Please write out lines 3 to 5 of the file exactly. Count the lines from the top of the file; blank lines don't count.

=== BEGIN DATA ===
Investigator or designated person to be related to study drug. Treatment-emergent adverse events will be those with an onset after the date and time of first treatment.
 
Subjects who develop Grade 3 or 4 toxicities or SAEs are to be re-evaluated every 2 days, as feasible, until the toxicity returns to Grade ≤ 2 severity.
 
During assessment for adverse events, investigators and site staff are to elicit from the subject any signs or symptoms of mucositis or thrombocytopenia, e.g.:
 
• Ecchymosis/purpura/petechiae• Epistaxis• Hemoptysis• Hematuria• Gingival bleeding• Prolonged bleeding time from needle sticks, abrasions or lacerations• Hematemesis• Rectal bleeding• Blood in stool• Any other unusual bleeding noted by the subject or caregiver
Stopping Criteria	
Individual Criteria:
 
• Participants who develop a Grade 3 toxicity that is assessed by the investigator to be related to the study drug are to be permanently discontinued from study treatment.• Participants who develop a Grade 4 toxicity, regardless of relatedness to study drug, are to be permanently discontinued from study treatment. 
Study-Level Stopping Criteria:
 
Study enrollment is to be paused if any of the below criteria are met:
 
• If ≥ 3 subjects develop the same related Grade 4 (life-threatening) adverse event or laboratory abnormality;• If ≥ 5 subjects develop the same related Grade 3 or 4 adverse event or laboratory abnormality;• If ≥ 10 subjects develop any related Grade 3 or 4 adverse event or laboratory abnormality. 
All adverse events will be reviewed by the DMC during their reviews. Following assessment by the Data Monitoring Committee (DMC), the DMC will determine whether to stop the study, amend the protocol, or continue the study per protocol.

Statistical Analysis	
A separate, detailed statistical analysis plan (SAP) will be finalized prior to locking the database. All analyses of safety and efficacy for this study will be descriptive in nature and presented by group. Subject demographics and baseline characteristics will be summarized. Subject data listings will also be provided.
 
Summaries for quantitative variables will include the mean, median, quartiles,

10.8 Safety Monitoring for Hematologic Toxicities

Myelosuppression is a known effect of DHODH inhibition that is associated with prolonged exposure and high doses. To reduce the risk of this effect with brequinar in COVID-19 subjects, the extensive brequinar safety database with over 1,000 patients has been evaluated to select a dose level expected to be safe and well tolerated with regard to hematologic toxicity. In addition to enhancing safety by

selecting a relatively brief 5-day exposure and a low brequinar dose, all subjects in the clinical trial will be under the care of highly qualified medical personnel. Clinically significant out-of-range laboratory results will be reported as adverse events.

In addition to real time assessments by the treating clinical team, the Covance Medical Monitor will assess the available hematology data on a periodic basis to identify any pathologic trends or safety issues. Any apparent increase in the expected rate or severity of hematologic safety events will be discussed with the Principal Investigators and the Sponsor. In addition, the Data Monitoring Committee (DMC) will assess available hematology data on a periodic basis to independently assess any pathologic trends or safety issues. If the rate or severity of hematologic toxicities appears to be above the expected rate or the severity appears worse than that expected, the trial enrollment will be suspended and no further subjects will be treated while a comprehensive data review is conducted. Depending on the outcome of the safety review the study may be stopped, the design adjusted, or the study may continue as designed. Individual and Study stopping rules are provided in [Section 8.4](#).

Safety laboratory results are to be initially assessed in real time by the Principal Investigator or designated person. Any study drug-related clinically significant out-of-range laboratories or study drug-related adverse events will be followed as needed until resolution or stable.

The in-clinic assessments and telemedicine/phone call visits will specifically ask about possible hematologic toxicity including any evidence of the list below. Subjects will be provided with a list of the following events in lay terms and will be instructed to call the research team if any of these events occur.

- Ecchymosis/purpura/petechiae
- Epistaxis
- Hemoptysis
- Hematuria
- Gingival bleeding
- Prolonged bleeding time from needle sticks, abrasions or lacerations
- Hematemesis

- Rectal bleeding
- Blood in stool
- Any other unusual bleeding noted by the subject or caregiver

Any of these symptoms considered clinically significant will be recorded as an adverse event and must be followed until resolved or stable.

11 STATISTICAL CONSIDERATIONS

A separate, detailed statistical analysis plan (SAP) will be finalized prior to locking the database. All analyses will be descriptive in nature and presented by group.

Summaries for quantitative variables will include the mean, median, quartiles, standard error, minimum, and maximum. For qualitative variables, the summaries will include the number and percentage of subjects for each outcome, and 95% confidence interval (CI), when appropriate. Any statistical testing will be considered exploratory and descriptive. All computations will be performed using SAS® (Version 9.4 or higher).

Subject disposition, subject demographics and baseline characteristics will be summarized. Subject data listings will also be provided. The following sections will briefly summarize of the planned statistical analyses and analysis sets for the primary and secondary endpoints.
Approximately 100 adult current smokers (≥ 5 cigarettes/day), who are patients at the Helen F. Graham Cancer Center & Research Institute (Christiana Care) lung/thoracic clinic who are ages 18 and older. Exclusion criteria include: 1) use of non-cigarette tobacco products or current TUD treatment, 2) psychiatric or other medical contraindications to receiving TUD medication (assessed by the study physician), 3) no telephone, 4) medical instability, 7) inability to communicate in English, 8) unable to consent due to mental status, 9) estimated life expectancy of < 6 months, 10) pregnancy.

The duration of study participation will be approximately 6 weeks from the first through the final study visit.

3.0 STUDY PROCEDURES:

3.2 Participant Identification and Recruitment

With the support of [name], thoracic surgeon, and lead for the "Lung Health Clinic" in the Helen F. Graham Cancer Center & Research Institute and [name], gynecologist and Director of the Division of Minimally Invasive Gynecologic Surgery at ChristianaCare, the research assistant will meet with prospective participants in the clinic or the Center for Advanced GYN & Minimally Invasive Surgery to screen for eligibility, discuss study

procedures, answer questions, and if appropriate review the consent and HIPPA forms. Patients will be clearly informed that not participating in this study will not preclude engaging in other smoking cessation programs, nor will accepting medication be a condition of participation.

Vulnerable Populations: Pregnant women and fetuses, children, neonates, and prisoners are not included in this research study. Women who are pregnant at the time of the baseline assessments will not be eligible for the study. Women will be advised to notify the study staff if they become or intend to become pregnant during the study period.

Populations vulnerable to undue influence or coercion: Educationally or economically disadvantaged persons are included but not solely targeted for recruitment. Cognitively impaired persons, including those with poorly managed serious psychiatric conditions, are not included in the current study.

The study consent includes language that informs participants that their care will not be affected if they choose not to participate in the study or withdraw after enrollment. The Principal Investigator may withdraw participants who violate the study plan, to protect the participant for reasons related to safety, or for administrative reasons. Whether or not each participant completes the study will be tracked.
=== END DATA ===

During assessment for adverse events, investigators and site staff are to elicit from the subject any signs or symptoms of mucositis or thrombocytopenia, e.g.:
 
• Ecchymosis/purpura/petechiae• Epistaxis• Hemoptysis• Hematuria• Gingival bleeding• Prolonged bleeding time from needle sticks, abrasions or lacerations• Hematemesis• Rectal bleeding• Blood in stool• Any other unusual bleeding noted by the subject or caregiver
Stopping Criteria	